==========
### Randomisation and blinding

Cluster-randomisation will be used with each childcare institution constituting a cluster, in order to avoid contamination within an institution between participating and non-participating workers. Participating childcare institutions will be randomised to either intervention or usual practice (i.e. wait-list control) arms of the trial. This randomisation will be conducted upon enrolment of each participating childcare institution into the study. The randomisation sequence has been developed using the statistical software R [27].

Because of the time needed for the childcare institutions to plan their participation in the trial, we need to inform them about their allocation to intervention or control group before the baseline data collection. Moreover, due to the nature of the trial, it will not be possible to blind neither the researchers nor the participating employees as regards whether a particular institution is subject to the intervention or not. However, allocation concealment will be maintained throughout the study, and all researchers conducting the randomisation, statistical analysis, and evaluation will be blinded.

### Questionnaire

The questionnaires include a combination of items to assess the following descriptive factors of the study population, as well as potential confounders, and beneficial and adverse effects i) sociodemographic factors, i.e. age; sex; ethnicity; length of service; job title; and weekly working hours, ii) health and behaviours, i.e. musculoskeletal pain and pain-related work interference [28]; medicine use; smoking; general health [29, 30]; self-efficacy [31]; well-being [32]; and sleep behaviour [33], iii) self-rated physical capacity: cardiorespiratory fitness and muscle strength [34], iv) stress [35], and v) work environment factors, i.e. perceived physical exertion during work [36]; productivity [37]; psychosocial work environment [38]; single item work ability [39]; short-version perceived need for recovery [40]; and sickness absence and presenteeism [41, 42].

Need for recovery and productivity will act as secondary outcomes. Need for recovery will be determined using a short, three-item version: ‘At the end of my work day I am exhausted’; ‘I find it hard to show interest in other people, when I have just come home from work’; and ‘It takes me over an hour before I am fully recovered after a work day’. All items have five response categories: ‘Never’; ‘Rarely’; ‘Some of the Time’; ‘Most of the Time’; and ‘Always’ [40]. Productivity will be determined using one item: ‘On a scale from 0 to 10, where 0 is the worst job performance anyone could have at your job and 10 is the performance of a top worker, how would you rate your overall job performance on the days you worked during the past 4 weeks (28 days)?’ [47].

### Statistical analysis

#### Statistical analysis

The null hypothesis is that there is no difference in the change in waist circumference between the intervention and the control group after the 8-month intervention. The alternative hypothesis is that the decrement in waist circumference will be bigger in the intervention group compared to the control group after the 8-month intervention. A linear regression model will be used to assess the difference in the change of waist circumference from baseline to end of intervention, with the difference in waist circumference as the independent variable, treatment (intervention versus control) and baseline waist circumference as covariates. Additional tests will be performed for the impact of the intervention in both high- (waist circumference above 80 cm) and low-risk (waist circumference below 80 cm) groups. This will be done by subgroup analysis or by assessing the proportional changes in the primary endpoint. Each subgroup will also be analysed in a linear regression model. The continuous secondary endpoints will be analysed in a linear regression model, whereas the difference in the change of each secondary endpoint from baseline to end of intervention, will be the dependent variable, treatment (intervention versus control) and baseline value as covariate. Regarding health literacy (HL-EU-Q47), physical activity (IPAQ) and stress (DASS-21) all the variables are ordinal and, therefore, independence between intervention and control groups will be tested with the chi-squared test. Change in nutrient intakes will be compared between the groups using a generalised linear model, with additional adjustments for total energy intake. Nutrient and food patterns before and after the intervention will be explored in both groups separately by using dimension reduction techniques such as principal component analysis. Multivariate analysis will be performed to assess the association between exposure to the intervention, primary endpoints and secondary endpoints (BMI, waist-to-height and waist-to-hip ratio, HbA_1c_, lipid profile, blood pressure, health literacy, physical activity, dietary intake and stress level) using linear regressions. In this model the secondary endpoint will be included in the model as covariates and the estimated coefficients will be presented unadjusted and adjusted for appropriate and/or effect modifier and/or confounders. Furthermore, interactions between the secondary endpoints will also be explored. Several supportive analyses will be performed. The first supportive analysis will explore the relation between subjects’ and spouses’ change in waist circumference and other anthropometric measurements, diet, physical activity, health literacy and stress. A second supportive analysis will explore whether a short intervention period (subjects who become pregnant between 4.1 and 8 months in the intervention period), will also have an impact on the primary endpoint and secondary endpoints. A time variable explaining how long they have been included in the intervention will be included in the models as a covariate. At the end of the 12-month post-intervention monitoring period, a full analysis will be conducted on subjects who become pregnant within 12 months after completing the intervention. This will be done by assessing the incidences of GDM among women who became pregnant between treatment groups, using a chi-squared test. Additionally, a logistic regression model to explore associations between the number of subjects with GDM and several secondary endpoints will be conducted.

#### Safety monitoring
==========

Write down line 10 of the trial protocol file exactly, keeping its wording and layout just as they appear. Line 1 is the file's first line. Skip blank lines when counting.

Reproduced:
#### Safety monitoring